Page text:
Porter Anderson meets Nosy Crow's Kate Wilson

Porter Anderson meets Nosy Crow's Kate Wilson

As the High Street’s bookshop windows flare with fairy lights, Nosy Crow’s Kate Wilson could be a publishing executive chanting her best incantation for good holiday sales: "The Bear and the Hare; Flip Flap Farm; Bizzy Bear;Hubble Bubble: The Glorious Granny Bake Off!



Those titles—alliteration, rhyme, and all-are the stuff young readers’ dreams are made on, especially at this time of year. And in our #PorterMeets live Twitter interview with Wilson, we had a chance to congratulate Wilson on Nosy Crow having just celebrated a third anniversary in producing award-winning children’s literature:


Among this London-based independent house’s most recent honours is The Bookseller’s own 2013 FutureBook Innovation Award for Best Children’s Digital Book, Rounds: Parker Penguin. In announcing the prize on 21st November, Bookseller conference and community manager Alice Ryan noted that judges were impressed by the app (the second in Nosy Crow’s “Rounds” series) for its “addictive” sliding feature, and its trademark interaction that brings a reader full-circle in the story of an animal’s life.

Whether by app or in print, a hallmark of Wilson’s approach with her team is a fundamental appreciation for the artistry with which they work, the contributions of authors, editors, designers and developers:



That pleasure in creativity figures into Wilson’s pride in this year’s The Bear and the Hare Nosy Crow picture book for John Lewis, The Bear Who Had Never Seen Christmas. In this year’s title based on the John Lewis 2013 Christmas advert, Wilson says there was a longer lead time for production than for their first outing last year.

“The second time around, we all really enjoyed the challenge,” she says. In these projects, Wilson draws on her 25 years’ experience in publishing, including as m.d. with Macmillan Children’s Books and group m.d. for Scholastic UK: she’s no stranger to what she now describes in the John Lewis assignment as working with “such defined briefs” and “managing multiple stakeholder expectations".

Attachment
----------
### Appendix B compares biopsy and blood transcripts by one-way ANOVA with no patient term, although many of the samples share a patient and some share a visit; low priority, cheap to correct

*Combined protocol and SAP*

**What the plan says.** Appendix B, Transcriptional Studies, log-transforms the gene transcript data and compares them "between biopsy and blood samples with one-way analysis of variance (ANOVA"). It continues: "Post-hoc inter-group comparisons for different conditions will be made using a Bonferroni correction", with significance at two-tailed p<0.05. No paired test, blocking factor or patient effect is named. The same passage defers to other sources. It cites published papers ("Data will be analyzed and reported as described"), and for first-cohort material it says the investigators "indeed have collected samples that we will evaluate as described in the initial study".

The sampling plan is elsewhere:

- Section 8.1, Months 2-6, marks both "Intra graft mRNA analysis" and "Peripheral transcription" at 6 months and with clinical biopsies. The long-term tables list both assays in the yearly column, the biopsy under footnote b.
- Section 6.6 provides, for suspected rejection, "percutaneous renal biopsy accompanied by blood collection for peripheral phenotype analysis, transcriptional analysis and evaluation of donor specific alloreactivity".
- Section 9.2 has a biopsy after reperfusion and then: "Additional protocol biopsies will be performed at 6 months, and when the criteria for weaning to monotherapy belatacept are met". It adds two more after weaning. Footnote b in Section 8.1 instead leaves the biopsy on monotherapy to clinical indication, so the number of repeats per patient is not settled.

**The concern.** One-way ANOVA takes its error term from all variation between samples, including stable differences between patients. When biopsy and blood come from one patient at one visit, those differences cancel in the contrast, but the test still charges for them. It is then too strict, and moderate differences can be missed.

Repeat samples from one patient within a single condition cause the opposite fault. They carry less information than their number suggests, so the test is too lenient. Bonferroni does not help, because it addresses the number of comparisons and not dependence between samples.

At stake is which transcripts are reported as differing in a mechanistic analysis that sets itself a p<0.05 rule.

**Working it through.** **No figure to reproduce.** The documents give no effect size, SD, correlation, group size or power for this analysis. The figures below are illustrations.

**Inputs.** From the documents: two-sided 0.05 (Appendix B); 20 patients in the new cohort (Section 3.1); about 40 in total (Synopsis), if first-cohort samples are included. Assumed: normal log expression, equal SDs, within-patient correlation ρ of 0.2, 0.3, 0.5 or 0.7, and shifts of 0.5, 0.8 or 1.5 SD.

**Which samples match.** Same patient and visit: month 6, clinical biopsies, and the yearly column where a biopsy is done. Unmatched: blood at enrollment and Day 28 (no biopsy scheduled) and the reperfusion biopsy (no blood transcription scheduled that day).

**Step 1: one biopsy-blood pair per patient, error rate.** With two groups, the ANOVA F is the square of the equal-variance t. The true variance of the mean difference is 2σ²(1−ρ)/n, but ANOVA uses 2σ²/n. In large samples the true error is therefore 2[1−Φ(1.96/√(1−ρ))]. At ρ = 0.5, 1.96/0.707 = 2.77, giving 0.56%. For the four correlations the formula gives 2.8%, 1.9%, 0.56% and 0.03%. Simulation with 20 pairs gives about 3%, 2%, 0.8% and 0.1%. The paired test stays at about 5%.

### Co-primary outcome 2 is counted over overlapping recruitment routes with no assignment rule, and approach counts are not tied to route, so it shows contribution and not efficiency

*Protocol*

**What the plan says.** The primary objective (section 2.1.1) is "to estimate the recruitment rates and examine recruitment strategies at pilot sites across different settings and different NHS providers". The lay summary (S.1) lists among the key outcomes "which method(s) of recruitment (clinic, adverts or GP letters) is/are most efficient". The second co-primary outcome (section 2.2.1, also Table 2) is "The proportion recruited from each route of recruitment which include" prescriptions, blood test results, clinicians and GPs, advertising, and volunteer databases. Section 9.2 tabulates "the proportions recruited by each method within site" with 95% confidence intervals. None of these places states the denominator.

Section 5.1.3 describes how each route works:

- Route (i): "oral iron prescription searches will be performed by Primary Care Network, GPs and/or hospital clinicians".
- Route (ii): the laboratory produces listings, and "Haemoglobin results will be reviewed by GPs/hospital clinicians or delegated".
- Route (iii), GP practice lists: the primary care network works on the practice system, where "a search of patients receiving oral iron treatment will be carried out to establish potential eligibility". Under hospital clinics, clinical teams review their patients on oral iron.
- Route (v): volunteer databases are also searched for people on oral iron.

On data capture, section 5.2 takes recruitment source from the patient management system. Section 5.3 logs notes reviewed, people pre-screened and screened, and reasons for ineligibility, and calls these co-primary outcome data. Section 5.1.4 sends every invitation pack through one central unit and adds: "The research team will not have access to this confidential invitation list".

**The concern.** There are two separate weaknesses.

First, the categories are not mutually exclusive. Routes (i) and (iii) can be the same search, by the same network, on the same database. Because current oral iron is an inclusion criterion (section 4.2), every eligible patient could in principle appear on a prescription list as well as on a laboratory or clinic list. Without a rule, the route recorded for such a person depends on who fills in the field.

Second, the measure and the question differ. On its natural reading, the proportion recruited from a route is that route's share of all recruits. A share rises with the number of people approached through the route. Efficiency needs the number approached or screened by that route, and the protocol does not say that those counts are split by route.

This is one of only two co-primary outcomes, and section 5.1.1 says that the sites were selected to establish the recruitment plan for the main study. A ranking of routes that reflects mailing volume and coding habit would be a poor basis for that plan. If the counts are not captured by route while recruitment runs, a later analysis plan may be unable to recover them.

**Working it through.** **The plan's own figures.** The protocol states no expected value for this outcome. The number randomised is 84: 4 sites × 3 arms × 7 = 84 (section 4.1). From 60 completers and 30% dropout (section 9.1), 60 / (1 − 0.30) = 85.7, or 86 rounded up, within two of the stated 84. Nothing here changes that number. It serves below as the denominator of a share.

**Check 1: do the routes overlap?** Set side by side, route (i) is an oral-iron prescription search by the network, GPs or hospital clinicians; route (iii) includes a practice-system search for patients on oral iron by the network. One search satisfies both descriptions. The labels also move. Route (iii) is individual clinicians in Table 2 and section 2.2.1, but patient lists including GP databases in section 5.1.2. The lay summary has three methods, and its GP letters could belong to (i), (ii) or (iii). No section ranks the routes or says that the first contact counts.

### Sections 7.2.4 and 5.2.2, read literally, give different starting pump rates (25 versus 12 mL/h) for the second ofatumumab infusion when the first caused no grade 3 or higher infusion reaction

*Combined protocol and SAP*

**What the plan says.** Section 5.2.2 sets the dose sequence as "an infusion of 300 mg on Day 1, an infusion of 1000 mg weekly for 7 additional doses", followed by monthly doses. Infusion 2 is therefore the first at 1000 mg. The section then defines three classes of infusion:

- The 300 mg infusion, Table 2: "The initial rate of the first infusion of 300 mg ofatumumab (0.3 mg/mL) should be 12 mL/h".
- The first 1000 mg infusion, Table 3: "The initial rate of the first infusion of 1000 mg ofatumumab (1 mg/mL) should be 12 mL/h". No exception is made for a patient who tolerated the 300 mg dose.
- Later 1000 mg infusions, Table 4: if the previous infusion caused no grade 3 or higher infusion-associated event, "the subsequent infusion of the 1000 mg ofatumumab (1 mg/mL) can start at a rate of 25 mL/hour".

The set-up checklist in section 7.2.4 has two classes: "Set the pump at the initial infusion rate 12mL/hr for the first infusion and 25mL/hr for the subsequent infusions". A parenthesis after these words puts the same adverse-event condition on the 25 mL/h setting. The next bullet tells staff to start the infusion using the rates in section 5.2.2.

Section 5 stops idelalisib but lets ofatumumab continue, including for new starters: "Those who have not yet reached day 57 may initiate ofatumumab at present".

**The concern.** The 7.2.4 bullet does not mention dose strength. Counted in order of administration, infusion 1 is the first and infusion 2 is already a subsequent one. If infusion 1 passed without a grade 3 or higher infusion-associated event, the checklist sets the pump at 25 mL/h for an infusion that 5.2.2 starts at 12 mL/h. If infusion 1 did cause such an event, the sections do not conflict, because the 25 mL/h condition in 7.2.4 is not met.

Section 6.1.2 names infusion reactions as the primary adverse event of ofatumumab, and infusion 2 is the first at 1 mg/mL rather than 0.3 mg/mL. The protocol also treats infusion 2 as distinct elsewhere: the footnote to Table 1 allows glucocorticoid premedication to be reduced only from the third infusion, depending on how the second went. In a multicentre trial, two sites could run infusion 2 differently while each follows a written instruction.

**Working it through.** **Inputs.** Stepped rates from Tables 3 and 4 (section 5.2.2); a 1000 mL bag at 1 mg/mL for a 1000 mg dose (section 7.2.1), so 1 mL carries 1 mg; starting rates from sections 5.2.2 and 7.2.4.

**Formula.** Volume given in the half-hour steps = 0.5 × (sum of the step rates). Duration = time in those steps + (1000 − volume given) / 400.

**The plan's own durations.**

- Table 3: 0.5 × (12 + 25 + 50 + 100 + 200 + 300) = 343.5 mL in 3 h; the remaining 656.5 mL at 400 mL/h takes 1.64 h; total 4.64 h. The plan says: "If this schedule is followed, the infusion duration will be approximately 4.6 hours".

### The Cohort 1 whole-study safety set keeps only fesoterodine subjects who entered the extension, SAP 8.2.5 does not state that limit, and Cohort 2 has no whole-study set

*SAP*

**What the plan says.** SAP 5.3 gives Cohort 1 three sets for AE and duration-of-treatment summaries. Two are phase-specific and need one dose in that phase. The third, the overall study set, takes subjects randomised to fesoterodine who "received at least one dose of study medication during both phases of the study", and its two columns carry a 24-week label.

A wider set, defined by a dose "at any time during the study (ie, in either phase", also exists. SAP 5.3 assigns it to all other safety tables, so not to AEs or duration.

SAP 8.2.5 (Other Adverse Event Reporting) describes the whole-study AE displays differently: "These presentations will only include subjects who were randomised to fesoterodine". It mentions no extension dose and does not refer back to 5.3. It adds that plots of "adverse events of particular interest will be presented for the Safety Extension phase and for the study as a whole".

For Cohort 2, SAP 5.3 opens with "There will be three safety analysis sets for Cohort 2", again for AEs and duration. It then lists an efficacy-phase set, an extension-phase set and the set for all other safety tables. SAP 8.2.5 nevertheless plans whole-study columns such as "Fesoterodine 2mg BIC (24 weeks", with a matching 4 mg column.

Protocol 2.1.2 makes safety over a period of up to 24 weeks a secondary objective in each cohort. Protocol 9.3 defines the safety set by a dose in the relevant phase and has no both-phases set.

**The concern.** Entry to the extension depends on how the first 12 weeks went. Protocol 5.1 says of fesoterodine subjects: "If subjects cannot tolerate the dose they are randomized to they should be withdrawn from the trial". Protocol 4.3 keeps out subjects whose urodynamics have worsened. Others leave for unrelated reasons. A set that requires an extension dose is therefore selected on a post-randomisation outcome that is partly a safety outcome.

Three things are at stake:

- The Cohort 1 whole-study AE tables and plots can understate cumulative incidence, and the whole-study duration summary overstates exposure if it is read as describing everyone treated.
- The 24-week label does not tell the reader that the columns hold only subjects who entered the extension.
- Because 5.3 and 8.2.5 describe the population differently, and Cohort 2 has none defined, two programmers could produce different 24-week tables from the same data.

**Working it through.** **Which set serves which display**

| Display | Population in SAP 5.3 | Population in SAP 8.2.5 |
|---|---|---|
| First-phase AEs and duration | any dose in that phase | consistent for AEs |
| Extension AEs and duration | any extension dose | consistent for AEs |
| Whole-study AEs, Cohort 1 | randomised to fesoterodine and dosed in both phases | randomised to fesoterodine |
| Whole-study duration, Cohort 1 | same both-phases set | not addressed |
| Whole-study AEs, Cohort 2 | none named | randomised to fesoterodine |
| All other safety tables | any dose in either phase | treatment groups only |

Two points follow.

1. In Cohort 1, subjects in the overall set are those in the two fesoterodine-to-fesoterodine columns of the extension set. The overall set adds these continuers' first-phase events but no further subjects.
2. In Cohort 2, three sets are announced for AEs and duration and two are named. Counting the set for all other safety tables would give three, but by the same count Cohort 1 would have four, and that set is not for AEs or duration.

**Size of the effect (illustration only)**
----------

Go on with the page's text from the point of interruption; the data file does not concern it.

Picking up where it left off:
Granted, this year’s project may have “gone in a bit of a blur,” having revved into high gear only near the end of September, but this time, “We didn’t have to scrape together screenshots,” she says. “We had specially created art and design time. And we could choose higher-quality paper. Last year, we had to take what was left.” The result?

During our interview, we had a question from creative writing executive Kristen Harrison demonstrating the high regard the industry has come to hold for Nosy Crow’s knack with kids and books:

“Any book that helps a child form the habit of reading,” Wilson said in response, is “good for him, to make reading one of his deep and continuing needs.” She added a note to Harrison at the creative writing agency The Curved House, which is just launching its own Curved House Kids division:


Some observers in the industry have noted that parents seem slower in some cases to adopt digital reading for children, preferring to maintain print books as their prime medium. Nosy Crow being noted for the quality and ingenuity of its apps for children in particular, I asked Wilson about the issue.

She said that while print books will sell best during the holiday buying season, apps tend to have their day in January, when families want to load Christmas-present devices with good reading for the kids. And she reminded me that it’s early days for apps, in particular: “I think we need to remember that the iPad launched in May 2010.”

Wilson was complimented during our chat, too, by children’s writer Helen Dineen, who blogs about iPad story apps for children.  Dineen raised the point that, especially in the children’s market, reading today is vying for its place in a crowded field of digital entertainment:


And as so many of our great publishing companies look this Christmas for their best paths into 2014, The Bookseller’s Philip Jones wanted to know from Wilson what a larger house might learn from the scrappy success of Nosy Crow’s first three years.

Wilson conceded that size does matter:

But a certain singularity of purpose may, at heart, be what’s putting such an impressive bow on this publisher’s season:


And next time #PorterMeets Kate Wilson, she may be a tougher interview – I think she’s taking lessons from the other side of the news:

Actually, you did beautifully, Kate. Happy Christmas.

#  #  #